Filming location for spaghetti westerns in Almería, Spain

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© 1987-2016
Scott Larson

Building façade in Cannes, France

Looking for Cannes

Who knew that the banks were following my web site?

No sooner did I write last week (jokingly, I might add) that I was toying with the idea of trying to increase my credit limit on my American Express credit card—and spending accordingly—in order to qualify for a promotion that would send me to the Festival de Cannes than I got a letter from the bank that issued me that card, informing me that my credit limit was being cut in half. True story.

I suppose they need to tighten up things so that they can be sure to have enough cash on hand to send their really favorite customers to Cannes.

Speaking of Cannes, allow me to say just how much fun I have been having visiting the Festival de Cannes over the past few days and how much I look forward to continuing to visit it through next week. Oh, did I say “visiting the Festival de Cannes”? I’m sorry. I meant “visiting the Festival de Cannes web page.” Needless to say, this is as close to the actual Festival de Cannes as I am likely to get.

I have to say, though, that the current Festival de Cannes web page is very good. I have had occasion to view lots of film festival web sites, and usually their main utility has been to provide early access to the festival schedule and/or program. I tend to judge film fest web sites by how easy it is to print out the schedule (a PDF page or two usually works best) and, more importantly, brief synopses of all of the movies in the festival, presented in a way that it can be printed out easily. The latter thing is hard to come by. It seems to be a standard that film fest web pages put each film description on its own page or in a database from which they have to be retrieved one at a time. I can understand why the web designers do this. It works fairly efficiently as an interactive experience and has the side effect, intended or not, of keeping the user interacting longer with the web site.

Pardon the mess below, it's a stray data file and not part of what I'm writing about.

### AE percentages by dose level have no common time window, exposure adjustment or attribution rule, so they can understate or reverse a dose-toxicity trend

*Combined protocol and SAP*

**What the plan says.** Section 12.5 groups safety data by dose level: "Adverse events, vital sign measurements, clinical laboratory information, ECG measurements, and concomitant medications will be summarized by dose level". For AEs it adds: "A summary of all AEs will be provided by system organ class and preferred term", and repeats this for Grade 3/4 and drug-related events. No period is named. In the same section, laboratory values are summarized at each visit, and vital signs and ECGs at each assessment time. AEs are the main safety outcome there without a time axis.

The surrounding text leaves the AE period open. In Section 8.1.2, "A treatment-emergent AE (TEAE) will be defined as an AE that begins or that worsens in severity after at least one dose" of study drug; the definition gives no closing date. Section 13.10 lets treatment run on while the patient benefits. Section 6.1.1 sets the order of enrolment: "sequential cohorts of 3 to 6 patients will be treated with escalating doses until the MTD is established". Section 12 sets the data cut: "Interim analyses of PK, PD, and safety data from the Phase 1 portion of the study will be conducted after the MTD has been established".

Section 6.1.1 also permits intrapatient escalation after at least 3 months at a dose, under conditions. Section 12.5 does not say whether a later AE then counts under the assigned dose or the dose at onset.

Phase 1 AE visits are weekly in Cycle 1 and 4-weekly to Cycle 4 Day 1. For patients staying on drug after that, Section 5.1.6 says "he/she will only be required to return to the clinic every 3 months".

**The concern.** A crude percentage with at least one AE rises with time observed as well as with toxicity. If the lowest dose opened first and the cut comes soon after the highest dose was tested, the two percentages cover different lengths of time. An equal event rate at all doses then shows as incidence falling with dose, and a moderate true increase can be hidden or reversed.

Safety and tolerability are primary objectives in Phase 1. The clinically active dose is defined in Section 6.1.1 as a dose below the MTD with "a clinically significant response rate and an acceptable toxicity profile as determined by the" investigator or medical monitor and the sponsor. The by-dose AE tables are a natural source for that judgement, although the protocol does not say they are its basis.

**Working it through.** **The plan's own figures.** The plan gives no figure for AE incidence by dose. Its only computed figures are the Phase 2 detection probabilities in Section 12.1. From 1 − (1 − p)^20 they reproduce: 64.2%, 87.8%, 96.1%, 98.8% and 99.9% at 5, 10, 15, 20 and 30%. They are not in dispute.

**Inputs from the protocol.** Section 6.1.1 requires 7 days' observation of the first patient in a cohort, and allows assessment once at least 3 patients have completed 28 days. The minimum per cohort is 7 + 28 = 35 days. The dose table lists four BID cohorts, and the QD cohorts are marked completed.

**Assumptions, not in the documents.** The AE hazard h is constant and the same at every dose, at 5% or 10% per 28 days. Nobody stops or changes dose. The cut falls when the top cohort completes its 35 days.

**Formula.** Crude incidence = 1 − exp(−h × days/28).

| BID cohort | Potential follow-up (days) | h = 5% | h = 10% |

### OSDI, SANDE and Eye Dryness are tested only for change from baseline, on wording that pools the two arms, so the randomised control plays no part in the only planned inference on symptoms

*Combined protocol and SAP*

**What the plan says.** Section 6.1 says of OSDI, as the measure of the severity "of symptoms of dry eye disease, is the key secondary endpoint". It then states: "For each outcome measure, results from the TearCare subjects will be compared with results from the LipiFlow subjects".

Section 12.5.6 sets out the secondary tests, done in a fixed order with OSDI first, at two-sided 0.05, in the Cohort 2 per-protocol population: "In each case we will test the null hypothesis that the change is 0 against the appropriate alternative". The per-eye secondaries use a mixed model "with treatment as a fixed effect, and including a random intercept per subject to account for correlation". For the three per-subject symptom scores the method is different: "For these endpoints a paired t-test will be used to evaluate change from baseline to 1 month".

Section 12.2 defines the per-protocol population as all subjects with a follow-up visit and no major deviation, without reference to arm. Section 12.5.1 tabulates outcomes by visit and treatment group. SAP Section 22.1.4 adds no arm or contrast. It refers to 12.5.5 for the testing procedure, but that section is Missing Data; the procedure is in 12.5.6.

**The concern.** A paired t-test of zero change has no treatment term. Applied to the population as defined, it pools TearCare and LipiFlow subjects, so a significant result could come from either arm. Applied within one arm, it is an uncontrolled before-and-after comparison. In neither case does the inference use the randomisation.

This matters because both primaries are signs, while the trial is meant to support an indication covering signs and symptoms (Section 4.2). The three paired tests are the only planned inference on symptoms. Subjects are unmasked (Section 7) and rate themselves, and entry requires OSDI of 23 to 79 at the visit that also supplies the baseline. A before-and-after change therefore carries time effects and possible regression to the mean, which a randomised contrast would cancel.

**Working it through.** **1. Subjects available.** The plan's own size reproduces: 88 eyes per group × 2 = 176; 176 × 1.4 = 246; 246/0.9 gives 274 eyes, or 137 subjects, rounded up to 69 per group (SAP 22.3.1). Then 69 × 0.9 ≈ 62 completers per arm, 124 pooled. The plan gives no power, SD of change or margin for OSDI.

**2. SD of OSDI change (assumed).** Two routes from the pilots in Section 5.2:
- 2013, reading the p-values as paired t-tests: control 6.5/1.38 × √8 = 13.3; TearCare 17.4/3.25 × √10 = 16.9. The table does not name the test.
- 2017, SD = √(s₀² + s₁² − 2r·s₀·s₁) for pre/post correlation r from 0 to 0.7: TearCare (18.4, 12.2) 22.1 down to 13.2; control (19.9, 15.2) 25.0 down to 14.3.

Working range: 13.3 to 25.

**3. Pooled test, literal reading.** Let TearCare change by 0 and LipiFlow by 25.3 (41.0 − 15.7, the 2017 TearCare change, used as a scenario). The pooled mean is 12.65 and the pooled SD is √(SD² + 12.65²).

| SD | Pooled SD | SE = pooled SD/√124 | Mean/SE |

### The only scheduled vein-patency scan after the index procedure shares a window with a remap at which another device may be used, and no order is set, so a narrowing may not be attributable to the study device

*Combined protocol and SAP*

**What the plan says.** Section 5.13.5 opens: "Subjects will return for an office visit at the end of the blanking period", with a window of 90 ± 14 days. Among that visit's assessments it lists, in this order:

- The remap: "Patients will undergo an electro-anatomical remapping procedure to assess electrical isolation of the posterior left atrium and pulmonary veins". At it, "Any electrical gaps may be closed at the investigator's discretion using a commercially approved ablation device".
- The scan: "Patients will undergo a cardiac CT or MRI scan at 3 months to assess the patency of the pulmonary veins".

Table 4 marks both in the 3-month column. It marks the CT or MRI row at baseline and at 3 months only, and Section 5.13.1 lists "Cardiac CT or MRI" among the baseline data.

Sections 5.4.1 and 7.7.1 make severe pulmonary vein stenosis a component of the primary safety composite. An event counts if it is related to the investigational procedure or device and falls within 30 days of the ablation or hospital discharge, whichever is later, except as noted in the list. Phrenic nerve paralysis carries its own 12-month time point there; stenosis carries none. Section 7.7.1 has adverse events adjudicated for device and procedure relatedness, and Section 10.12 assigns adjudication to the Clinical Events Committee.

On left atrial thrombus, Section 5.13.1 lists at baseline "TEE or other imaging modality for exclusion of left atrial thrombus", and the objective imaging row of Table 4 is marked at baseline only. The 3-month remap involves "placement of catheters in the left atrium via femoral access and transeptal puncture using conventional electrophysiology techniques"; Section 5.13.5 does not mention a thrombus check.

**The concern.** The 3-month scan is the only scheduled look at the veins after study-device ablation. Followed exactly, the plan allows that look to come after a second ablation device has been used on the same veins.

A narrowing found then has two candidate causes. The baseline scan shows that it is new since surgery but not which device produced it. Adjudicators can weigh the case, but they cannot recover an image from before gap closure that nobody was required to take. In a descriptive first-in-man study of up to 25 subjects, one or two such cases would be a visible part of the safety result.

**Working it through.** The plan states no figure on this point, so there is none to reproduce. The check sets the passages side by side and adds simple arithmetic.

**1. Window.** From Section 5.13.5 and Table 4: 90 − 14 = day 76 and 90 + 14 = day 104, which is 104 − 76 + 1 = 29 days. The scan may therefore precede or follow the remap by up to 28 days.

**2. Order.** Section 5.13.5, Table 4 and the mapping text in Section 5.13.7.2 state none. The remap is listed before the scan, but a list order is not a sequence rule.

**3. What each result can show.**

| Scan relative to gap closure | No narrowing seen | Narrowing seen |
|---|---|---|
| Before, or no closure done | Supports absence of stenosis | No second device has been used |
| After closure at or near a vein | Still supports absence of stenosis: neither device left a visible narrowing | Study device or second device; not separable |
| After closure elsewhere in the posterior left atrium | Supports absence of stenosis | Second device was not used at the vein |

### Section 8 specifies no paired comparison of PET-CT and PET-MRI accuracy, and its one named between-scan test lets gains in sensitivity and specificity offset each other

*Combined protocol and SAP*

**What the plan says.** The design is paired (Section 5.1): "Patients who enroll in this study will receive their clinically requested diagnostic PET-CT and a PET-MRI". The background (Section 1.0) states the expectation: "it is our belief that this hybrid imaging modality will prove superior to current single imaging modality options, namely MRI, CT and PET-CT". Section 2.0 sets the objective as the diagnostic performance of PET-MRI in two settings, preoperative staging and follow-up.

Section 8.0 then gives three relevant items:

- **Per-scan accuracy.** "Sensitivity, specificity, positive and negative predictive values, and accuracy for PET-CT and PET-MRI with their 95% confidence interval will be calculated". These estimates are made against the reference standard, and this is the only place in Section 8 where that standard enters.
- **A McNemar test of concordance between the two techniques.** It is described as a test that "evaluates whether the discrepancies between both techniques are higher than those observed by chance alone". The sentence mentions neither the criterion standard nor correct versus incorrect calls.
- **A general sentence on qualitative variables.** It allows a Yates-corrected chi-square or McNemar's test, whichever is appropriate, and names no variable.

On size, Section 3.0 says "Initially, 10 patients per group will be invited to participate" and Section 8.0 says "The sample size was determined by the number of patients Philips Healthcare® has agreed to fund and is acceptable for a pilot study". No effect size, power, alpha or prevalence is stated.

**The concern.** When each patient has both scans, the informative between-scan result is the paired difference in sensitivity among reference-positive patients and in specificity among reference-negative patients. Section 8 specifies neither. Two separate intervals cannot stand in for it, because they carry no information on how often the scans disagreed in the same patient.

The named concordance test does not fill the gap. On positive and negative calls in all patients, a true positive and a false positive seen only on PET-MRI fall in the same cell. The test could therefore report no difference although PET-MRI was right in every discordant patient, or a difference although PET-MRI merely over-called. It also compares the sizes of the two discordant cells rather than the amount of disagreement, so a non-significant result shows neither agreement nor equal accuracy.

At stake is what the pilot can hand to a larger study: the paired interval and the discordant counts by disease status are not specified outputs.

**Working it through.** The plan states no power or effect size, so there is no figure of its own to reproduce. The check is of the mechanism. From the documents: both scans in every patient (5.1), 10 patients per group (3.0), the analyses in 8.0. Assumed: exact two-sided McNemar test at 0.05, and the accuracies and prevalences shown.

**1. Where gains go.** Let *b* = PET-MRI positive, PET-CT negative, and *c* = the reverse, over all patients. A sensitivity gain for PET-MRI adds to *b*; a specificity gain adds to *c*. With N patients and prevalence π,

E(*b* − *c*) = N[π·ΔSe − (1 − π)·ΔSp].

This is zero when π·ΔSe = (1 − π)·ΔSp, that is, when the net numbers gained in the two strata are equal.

This can have benefits in terms of advertising or general statistics. And some film festivals recoup their costs by selling a glossy program book, either as a stand-alone purchase or as part of a partial or full pass, so naturally, they don’t want to cut into that revenue stream. But some of us are short of precious time to be sitting in front of the computer and really need a hard copy to bring around and peruse as moments free up during the day or evening. Not to mention being able to make all sorts of marks on the paper, as one tries to prioritize movies and organize a personal schedule. And we cannot always wait until we get a copy of the official program book in our hand. Some festivals, like Seattle’s, anticipate this need with free inserts in the local newspaper, but most don’t, and these invariably omit the film synopses.

So much for my personal gripes about film fest web sites. I have not worried much about whether I can print out useful schedule and/or synopsis information from the Festival de Cannes web site because, after all, I’m not actually attending the festival and (sigh) I don’t need to pick films to go see or juggle the viewing times so that I can be there. But what is great about this web site is that it seems to cater to people like me who are not actually there in Cannes. And this makes perfect sense. Why target the web site to people attending the festival? When are they going to have time to look at it? Oh, I suppose there are plenty of reporters and industry types (who, come to think of it, make up pretty much the whole population of people who actually get to attend the festival) who catch a few minutes between films, sitting in a café or on the beach with their laptop or PDA or smart phone, checking for updates on the festival web page. But, realistically, they are more likely to be using that time to send emails and IM and text messages to everyone they know, saying, “Hey! I’m here at the Cannes film festival! Ha! Ha! Ha!” At least that’s what I’d be doing. Actually, when I drag my laptop to a film festival, I use any available minutes to write up reviews—not to check the festival web site. If there are last minute schedule changes, I do not find out about them on line but through very low-tech handwritten scraps of paper taped to cinema doors or thumbtacked to bulletin boards in cinema lobbies.